UCSF is offering 12 weeks of free individual counseling as part of a study on depression to adults 60 years and older who are feeling down, depressed, stressed, or who want help coping with medical, physical, or family problems.
People eligible for the study will be those who also have difficulty making decisions, or who have trouble starting, planning and following through on daily activities, which may signal cognitive impairment.
To date, medication has not been effective in treating this combination of depression and cognitive impairment. For this reason, the COPE-D study (Collaborative Psychotherapy for the Elderly with Depression) will compare two talk therapies, Problem Solving Therapy and Supportive Therapy, to determine which is more successful at alleviating this combination of symptoms. Both have shown evidence of being effective therapies.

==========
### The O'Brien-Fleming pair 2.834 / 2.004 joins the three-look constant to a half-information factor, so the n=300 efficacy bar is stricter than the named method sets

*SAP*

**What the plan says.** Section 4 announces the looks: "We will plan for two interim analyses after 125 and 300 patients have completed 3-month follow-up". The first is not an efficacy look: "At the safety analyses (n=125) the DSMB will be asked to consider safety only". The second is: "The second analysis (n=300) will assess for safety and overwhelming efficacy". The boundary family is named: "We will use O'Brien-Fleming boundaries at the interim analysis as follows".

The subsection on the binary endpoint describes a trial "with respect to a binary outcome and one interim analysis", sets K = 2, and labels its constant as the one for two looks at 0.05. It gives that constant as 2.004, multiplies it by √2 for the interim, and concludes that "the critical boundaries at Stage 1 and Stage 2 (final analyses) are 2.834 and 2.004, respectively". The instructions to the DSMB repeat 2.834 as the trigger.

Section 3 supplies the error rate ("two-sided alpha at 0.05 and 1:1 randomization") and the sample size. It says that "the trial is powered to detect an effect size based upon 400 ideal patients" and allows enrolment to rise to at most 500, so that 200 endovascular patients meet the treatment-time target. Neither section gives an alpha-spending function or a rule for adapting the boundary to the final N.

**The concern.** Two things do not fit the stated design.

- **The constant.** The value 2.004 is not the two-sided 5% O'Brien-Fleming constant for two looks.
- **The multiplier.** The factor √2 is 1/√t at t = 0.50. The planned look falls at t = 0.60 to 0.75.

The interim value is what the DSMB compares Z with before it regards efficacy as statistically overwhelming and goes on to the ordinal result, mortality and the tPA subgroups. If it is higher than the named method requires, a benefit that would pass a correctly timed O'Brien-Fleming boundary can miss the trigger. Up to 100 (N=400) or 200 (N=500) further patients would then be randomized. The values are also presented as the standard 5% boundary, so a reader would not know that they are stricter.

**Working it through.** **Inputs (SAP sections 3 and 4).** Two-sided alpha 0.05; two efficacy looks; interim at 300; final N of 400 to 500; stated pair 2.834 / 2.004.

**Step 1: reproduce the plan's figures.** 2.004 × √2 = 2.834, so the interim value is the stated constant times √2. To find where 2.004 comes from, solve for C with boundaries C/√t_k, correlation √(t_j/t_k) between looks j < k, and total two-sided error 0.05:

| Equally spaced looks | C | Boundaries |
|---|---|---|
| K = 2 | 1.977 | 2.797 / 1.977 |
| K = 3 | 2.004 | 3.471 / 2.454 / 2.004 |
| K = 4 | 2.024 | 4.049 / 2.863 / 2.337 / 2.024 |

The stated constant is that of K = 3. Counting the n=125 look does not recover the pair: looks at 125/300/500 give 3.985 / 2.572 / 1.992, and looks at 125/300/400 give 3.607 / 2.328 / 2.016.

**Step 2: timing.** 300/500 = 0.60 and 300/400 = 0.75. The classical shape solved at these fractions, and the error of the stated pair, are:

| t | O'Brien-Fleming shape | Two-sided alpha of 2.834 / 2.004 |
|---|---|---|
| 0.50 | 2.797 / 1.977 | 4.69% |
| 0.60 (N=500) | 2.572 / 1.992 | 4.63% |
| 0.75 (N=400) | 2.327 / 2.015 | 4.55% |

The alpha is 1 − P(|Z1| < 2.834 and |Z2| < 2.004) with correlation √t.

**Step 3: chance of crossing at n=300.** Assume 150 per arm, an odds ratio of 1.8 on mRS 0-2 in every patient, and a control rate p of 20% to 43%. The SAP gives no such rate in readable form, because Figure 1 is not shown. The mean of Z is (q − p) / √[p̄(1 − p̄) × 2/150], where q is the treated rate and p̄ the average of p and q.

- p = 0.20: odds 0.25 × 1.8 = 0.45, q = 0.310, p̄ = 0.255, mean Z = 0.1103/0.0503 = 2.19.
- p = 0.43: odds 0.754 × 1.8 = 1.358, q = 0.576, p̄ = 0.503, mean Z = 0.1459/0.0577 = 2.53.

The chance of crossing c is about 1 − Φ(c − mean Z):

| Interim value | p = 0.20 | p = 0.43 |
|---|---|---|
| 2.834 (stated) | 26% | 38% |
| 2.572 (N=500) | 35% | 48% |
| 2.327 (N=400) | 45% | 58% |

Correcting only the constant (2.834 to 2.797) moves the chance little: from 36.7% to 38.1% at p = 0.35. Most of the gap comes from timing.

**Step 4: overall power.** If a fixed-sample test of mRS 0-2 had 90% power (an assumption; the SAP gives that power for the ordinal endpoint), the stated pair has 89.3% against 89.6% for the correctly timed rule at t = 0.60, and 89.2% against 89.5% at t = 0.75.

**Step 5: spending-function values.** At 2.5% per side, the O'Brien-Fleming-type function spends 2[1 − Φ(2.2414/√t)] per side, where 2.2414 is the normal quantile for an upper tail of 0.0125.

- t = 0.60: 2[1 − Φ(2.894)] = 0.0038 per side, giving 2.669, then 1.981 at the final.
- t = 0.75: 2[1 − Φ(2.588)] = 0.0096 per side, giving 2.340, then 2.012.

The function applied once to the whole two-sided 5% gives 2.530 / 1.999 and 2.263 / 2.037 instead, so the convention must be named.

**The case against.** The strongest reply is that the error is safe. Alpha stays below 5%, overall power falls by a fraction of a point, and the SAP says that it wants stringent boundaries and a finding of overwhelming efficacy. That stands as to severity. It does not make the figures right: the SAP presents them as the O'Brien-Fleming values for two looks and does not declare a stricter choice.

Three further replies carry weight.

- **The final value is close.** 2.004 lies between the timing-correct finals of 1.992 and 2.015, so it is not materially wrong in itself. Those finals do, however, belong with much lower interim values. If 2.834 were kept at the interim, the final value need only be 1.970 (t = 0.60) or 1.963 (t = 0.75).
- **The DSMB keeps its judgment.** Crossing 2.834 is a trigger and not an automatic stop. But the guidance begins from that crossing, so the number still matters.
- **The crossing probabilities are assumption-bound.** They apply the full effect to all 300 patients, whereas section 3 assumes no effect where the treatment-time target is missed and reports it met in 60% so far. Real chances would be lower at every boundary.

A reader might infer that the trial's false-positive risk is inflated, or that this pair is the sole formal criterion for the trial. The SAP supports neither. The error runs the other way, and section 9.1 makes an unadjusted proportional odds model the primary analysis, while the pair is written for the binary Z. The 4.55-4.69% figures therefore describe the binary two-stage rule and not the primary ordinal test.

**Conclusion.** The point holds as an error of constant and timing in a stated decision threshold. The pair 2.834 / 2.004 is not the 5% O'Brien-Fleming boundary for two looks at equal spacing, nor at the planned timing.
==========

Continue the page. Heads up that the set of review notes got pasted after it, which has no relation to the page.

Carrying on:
“We’re pleased to offer free care to elder San Franciscans who feel sad, lonely and who might have trouble managing day-to-day activities,” said Patricia Areán, Ph.D., UCSF associate professor of psychiatry, and one of the principal investigators of the study.
The program provides a free mental health and neuropsychological evaluation, free treatment for depression and free consultation with a geriatric psychiatrist, if needed. Those who complete therapy and participate in the study will also be paid a stipend. Those who don’t end up participating in the study will be referred to other free and affordable services.
The study is funded by the National Institute of Mental Health. For more information, call the UCSF Over 60 Program at 415-476-7439.